verb (used without object), dab·bled, dab·bling.
verb (used with object), dab·bled, dab·bling.
Origin of dabble
Examples from the Web for dabble
Then, about five years ago, I had this urge to dabble with it again.Stephen Merchant Talks ‘Hello Ladies’ movie, the Nicole Kidman Cameo, and Legacy of ‘The Office’|Marlow Stern|November 22, 2014|DAILY BEAST
Did you dabble in a bit of liquid courage before your Sin City dance scenes?Jessica Alba on 'Sin City,' Typecasting, and How Homophobia Pushed Her Away From the Church|Marlow Stern|August 18, 2014|DAILY BEAST
In the interim, Herring took a short break from the band to dabble in his side-project—rapping under the moniker Hemlock Ernst.
Hourani began to dabble with a myriad of artistic careers, from model scouting to styling to art direction.
While there, LeCun was allowed to dabble in some of his offbeat interests, including philosophy.Soon All Your Best Facebook Friends Will Be Robots|William O’Connor|December 17, 2013|DAILY BEAST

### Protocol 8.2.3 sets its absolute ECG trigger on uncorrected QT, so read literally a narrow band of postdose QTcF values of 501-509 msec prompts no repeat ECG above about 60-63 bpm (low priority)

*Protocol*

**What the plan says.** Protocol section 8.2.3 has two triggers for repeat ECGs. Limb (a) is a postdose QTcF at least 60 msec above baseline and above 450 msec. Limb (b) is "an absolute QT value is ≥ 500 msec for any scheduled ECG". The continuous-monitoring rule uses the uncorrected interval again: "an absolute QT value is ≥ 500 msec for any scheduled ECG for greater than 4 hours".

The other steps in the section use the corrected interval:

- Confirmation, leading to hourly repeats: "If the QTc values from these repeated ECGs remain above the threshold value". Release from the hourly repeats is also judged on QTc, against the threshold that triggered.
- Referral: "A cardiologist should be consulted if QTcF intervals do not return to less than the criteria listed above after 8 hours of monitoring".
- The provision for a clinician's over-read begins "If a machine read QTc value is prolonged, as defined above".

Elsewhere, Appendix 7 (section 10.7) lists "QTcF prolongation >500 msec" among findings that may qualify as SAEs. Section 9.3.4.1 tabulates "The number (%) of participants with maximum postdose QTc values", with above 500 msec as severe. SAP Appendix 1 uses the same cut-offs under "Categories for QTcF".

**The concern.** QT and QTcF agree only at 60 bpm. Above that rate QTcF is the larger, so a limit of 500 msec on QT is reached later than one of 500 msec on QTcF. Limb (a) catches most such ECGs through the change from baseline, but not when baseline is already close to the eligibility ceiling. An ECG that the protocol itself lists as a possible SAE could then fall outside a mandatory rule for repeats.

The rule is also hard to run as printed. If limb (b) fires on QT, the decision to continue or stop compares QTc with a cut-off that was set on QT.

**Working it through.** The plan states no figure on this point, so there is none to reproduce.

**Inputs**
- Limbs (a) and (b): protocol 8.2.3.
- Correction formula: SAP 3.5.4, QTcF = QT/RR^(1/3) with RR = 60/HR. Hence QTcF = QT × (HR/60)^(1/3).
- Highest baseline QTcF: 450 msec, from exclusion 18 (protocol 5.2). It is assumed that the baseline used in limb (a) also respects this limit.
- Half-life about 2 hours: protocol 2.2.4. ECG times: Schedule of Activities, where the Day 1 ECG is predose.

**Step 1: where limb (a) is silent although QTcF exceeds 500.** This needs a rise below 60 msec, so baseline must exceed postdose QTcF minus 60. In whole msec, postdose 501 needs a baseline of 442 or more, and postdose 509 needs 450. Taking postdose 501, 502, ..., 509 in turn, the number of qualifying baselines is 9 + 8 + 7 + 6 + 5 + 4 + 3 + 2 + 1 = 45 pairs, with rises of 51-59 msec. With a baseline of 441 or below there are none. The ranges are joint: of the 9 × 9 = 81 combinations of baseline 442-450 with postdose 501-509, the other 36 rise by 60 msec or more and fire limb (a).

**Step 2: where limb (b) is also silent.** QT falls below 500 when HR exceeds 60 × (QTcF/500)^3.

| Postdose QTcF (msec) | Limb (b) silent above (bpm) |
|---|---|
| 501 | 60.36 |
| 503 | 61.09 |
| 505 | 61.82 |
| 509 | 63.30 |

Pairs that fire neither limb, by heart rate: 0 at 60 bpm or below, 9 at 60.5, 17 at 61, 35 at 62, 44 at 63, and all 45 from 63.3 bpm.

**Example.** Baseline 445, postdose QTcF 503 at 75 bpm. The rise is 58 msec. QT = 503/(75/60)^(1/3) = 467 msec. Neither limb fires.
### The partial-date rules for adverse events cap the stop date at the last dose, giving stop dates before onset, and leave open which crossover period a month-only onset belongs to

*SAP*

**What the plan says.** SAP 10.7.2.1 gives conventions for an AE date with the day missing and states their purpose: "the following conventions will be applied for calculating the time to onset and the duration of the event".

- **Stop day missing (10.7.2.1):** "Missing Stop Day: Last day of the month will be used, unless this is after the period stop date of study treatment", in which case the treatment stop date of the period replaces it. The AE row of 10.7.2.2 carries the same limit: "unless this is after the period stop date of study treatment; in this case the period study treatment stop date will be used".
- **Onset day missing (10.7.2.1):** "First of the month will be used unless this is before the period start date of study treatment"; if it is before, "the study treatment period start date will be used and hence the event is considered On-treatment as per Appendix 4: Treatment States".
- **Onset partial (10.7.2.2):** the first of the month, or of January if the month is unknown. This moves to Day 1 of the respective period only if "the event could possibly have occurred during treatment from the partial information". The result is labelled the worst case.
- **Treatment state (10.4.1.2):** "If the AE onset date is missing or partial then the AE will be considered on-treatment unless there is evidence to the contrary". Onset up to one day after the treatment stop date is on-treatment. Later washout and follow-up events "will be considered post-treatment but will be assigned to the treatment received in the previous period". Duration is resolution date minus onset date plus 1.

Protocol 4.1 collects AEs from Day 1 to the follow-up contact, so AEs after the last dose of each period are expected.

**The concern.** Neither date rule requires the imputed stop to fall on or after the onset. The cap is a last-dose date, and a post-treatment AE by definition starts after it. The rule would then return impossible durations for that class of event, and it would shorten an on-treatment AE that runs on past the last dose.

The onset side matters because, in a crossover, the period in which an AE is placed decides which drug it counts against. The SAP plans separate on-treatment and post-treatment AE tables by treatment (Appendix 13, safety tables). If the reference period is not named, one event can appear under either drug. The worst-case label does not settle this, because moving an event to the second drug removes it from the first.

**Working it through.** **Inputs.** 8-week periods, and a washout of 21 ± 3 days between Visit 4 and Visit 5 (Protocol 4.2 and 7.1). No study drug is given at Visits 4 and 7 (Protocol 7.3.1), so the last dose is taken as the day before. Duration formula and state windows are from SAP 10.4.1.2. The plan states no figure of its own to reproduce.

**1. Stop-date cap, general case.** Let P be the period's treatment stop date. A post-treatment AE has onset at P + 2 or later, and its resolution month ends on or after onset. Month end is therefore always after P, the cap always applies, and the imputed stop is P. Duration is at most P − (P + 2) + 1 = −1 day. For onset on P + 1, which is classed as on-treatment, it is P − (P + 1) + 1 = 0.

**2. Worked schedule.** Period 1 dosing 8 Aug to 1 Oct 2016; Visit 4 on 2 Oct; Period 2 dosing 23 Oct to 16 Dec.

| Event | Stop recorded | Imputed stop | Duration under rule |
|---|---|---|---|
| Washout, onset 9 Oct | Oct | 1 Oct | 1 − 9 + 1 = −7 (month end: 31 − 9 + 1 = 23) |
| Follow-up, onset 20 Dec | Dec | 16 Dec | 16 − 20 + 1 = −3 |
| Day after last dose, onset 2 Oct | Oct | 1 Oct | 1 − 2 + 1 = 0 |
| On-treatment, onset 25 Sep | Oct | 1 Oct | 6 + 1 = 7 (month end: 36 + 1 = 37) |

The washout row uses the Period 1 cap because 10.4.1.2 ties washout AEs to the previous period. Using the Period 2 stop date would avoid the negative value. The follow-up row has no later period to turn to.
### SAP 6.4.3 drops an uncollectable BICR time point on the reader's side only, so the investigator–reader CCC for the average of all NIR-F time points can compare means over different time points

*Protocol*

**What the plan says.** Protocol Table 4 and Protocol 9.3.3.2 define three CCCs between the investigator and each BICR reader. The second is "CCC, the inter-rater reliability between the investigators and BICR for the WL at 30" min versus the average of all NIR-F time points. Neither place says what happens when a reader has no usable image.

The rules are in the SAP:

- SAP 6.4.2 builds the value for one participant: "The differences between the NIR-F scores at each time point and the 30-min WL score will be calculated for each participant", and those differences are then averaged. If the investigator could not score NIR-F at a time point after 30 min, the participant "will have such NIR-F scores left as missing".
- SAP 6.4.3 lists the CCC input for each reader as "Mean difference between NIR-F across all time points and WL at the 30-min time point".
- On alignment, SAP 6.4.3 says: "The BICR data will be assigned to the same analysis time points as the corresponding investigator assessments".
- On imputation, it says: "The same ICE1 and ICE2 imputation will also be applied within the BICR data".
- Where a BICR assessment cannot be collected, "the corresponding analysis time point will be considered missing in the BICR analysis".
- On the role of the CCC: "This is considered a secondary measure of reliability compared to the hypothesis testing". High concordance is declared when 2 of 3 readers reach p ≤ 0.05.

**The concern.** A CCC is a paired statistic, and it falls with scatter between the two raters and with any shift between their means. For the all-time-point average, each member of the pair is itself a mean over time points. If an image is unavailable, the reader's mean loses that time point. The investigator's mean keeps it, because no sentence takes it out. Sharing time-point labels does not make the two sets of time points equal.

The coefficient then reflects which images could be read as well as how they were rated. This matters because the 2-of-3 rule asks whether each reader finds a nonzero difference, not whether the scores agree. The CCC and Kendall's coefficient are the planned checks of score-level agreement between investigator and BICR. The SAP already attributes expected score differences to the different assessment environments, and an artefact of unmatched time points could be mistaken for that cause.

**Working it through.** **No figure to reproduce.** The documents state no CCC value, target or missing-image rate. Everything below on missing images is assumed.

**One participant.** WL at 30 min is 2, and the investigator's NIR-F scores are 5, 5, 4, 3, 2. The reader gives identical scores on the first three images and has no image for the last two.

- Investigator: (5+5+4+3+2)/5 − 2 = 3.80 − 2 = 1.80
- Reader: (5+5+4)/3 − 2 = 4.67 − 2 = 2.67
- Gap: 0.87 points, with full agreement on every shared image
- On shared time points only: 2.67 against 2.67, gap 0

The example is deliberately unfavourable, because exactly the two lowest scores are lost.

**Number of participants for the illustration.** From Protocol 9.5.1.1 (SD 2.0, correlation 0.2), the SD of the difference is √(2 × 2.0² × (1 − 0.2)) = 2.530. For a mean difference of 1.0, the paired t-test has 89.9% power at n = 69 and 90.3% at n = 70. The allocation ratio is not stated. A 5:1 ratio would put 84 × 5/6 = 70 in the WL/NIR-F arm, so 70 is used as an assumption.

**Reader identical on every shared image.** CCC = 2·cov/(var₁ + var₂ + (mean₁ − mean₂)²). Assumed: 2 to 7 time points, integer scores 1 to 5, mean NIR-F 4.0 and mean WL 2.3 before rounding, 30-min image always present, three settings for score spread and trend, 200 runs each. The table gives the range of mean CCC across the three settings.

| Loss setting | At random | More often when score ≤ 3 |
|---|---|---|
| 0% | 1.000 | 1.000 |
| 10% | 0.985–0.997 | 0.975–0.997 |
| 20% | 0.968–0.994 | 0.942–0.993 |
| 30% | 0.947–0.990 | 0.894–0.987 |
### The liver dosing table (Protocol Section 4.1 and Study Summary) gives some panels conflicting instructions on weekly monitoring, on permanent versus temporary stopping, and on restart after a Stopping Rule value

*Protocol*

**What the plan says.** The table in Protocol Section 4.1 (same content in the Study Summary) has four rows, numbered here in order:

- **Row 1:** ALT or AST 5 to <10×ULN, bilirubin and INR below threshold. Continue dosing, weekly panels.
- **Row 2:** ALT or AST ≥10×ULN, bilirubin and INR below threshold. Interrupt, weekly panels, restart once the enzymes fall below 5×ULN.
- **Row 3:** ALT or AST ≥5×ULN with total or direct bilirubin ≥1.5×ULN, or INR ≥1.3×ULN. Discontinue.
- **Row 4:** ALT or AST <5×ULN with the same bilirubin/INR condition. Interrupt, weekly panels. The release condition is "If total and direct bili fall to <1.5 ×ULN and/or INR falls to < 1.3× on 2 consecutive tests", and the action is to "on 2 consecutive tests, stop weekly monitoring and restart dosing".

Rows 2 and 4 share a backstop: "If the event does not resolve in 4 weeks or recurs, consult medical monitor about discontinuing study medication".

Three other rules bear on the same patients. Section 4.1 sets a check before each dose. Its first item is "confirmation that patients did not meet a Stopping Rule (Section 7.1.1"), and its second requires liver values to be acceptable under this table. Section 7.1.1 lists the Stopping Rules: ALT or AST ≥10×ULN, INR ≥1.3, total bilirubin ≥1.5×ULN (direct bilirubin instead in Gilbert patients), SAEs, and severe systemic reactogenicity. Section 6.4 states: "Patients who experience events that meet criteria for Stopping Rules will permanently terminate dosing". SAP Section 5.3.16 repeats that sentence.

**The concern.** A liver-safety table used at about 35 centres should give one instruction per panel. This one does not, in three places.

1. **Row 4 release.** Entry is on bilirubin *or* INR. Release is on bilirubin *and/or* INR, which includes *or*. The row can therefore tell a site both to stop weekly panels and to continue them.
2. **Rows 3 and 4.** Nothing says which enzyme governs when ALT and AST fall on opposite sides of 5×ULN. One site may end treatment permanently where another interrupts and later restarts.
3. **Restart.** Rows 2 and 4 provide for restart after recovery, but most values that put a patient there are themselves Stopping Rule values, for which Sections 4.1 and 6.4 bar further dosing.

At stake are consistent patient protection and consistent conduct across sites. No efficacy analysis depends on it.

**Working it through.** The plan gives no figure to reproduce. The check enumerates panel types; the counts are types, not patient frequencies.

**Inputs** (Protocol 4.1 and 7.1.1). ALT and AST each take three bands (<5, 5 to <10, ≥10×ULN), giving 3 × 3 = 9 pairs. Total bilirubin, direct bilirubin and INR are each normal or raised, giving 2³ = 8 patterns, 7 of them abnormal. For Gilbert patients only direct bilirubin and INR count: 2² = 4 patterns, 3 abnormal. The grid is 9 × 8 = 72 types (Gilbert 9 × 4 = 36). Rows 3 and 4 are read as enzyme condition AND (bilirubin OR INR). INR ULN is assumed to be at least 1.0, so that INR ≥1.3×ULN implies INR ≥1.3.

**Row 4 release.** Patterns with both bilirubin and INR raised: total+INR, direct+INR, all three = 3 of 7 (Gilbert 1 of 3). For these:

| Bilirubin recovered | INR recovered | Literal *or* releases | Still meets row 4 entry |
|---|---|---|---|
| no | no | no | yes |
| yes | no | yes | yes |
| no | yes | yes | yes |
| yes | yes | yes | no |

Moreover, they neglect their business, dabble in speculation, and have become loafers.The Mantle and Other Stories|Nicholas Gogol
I must explain that I dabble in chemistry as well as mineralogy.Miss Ravenel's conversion from secession to loyalty|J. W. de Forest
This was disheartening; but Ned, having begun to dabble in medicines, felt an irresistible tendency to go on.The Golden Dream|R.M. Ballantyne
I am a lawyer by profession, and dabble a bit in city government.Sight Unseen|Mary Roberts Rinehart
And I did not take Felix Mendelssohn out of the pocket he was riding in, that he might dabble his toes.The Story of Opal|Opal Whiteley
Word Origin for dabble
1550s, probably a frequentative of dab. Original meaning was "wet by splashing;" modern figurative sense of "do superficially" first recorded 1620s. Related: Dabbled; dabbling. An Ellen Dablewife is in the Lancashire Inquests from 1336.